- Think about ways to repackage your skills. Think about which skills you can transfer to other fields and jobs. Assess the opportunities, and look at how well your competencies match other job requirements. Where there are gaps, make a plan to acquire the knowledge and skills you need.
- Remain calm and levelheaded. When times are hard, it's easy to panic and do something unwise. It's also easy to ignore what's going on around you, and blindly hope for the best. Make sure that you make decisions calmly and rationally, based on the best information you have available to you.
- Look at all your options. This might be a good time to reassess your long-term career goals and determine what kind of changes would work best for you. Downturns create opportunities as well as problems.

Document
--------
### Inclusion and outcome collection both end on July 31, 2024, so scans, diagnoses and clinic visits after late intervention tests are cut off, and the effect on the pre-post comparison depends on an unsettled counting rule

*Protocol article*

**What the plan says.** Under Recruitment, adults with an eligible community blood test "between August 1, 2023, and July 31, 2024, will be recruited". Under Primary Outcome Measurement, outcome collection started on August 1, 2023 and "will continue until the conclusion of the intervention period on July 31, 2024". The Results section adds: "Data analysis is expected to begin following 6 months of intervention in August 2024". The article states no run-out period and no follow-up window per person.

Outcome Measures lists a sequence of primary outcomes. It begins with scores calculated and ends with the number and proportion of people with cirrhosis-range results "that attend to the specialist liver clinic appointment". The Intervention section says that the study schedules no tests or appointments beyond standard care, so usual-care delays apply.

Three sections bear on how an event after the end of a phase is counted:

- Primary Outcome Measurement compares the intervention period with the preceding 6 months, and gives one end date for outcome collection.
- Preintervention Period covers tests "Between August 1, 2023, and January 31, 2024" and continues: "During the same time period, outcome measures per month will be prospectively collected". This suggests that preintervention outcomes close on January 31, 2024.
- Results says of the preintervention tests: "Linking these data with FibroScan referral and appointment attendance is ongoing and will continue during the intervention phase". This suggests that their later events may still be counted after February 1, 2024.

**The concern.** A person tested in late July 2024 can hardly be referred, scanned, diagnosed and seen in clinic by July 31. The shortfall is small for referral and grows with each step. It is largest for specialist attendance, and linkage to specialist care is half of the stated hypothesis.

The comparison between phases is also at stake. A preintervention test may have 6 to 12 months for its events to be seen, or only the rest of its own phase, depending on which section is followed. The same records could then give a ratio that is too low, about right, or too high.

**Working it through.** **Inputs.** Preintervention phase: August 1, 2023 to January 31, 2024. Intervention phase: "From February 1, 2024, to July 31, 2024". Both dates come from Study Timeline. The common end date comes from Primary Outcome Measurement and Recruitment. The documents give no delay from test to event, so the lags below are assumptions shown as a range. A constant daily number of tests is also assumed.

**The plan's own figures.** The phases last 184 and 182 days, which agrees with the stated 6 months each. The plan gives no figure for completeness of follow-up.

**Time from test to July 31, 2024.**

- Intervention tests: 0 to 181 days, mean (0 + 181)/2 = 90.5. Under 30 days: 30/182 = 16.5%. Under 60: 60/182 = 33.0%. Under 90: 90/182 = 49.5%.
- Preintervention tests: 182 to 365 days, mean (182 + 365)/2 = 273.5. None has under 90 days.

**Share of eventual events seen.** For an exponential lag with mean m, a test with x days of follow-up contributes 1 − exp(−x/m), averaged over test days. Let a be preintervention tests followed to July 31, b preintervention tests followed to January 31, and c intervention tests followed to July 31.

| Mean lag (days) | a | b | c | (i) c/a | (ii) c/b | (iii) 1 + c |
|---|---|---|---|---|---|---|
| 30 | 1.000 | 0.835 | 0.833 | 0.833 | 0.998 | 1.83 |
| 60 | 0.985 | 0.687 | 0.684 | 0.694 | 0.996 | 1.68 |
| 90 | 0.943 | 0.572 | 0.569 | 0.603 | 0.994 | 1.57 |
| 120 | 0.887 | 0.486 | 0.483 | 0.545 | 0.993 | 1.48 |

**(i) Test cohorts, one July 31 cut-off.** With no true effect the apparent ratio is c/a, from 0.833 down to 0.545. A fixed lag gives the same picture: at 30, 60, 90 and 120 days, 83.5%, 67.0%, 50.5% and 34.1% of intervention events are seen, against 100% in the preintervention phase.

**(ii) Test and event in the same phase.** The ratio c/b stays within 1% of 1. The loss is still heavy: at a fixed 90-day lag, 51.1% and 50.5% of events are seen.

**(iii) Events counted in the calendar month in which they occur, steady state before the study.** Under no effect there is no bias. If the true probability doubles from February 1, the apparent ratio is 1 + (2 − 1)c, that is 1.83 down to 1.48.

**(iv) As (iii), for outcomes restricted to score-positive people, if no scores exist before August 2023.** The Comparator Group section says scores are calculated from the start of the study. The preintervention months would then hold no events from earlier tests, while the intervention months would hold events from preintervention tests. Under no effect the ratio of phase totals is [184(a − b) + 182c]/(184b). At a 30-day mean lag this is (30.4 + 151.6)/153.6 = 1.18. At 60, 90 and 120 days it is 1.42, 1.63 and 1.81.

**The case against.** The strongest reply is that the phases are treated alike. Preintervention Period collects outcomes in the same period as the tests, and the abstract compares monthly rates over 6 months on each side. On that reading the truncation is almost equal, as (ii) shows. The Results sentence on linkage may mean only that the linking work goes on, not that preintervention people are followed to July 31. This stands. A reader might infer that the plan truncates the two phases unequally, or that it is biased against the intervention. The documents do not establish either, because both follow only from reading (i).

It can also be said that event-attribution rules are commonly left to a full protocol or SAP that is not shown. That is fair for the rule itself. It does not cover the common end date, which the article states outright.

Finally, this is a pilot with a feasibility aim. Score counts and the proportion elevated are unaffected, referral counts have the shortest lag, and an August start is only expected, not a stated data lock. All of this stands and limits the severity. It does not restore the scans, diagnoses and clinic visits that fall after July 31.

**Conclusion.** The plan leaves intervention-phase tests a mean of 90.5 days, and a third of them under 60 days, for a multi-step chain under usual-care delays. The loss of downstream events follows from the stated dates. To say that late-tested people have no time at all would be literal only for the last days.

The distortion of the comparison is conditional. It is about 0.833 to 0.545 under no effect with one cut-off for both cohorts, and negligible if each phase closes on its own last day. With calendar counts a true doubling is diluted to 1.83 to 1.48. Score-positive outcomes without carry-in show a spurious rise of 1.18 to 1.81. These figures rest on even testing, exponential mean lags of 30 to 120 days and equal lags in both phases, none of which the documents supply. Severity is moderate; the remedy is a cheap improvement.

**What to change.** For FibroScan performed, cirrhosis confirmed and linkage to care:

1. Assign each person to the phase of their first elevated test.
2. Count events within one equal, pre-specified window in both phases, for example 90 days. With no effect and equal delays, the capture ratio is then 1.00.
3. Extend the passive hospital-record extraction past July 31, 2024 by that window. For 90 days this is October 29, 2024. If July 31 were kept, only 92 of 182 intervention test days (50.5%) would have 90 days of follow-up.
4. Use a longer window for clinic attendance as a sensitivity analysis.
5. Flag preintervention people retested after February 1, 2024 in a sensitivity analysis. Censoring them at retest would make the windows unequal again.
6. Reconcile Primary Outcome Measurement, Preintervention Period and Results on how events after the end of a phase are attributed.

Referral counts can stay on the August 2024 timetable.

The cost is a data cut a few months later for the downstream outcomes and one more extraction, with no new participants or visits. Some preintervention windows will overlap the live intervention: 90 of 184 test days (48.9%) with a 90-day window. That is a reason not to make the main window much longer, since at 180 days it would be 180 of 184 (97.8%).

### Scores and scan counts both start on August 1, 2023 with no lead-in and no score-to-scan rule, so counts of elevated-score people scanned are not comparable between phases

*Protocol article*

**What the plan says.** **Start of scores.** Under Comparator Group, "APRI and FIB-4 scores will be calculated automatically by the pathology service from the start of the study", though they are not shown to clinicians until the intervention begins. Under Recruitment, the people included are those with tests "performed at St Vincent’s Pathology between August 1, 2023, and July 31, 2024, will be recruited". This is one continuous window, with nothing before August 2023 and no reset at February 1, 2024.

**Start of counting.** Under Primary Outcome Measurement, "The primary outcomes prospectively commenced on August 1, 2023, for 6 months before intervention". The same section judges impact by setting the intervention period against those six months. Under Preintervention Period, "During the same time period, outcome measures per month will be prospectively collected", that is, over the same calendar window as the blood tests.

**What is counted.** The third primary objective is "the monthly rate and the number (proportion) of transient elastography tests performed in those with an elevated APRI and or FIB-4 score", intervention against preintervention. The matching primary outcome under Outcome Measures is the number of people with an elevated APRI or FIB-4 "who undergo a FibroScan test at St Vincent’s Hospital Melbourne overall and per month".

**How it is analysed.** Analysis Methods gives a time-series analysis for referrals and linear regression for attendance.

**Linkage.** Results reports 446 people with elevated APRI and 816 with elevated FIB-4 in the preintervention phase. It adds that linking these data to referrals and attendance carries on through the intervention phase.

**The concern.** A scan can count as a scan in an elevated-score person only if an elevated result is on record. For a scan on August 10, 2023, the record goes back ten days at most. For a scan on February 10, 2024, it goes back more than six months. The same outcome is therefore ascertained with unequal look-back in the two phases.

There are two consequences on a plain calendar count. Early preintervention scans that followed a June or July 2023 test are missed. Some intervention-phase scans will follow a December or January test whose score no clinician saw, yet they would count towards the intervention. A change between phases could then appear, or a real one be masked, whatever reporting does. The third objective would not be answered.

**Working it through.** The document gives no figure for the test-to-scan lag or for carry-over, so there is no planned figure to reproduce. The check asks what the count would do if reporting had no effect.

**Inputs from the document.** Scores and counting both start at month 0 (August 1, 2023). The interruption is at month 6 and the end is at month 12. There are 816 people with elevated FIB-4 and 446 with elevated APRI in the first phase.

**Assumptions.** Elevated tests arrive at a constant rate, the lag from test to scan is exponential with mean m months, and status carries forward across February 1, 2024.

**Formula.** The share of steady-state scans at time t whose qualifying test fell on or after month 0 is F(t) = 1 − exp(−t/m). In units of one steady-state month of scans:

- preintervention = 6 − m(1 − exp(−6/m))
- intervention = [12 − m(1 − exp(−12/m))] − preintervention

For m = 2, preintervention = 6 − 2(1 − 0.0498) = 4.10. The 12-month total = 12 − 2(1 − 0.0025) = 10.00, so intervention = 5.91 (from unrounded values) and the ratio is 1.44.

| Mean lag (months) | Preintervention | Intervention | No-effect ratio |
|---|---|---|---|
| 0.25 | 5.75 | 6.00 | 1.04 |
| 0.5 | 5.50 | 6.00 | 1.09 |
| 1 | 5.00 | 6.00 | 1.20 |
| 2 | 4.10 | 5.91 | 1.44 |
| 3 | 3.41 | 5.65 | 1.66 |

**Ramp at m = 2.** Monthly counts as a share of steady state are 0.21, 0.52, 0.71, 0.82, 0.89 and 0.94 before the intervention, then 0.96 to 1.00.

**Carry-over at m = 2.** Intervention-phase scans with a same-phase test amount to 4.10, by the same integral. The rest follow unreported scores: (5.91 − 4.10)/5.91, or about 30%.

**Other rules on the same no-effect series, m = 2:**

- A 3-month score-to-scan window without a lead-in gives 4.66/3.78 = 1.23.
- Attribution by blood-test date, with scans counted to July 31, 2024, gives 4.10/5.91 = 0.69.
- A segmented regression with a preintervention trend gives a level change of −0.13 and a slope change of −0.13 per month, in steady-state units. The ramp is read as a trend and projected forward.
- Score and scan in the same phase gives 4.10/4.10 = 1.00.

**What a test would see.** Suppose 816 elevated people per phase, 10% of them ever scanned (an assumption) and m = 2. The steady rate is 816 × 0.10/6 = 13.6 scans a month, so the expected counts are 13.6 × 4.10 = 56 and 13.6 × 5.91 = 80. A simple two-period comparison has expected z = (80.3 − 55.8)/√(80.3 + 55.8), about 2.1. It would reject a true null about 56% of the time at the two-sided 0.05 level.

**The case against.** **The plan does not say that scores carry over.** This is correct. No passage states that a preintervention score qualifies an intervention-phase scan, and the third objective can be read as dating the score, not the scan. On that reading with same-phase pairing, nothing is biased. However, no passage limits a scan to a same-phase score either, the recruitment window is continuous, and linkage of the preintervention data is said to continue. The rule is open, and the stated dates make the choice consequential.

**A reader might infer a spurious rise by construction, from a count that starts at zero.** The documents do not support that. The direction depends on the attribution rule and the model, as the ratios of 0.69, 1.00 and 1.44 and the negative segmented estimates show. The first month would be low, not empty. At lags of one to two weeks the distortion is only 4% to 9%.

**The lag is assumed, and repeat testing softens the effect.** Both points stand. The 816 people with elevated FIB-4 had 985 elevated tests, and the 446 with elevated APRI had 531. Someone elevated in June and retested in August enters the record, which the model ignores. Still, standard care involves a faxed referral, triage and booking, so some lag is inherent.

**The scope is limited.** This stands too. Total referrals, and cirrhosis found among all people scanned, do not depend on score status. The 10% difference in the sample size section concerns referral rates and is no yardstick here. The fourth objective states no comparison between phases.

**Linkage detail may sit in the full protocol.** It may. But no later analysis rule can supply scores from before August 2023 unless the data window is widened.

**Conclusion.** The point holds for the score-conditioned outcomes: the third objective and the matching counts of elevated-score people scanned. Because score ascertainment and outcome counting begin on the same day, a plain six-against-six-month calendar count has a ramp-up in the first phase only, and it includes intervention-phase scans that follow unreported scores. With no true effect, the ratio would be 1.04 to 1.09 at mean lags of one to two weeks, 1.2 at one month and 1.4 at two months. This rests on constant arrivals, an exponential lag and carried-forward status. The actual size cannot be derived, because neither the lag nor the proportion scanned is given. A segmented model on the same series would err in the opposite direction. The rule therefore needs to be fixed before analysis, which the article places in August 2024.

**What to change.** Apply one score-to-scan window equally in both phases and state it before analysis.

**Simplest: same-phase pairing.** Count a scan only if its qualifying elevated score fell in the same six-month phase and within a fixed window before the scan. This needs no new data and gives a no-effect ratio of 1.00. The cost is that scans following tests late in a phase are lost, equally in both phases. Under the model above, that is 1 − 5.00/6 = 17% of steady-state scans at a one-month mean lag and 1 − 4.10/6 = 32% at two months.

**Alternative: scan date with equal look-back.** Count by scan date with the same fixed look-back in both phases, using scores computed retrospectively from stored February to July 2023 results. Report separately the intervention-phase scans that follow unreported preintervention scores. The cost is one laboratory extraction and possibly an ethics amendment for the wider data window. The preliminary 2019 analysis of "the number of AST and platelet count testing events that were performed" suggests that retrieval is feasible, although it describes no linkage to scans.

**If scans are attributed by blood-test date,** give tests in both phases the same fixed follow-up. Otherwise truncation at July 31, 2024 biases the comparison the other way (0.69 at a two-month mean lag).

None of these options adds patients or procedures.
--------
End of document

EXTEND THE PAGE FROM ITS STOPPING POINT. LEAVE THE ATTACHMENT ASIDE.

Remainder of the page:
Assess your personal finances. The ability to make a career plan and stick to it often depends on having the economic resources to maintain your lifestyle. If you suddenly get laid off, you should have at least three to six months of living expenses set aside. This way, you won't have to take the first job that comes along.
And don't count on pay raises or bonuses with a new job – you might end up with a pay cut, so look at the worst-case scenario when budgeting.
Realistically, many people don't have this level of savings. If this includes you, now's the time to review your finances, so that you can build up this buffer.
While you don't control the economy, you can often control how the changes will affect you.
You have choices, so don't panic or let fear rule your behavior. Take some time to review your resources, and put yourself in the most employable position you can. Don't just settle for what happens to you.
Be proactive, think about your long-term career strategy, and be smart about your choices. You can survive and succeed in a downturn if you maximize your value, understand and manage key elements of your environment, and prepare yourself properly.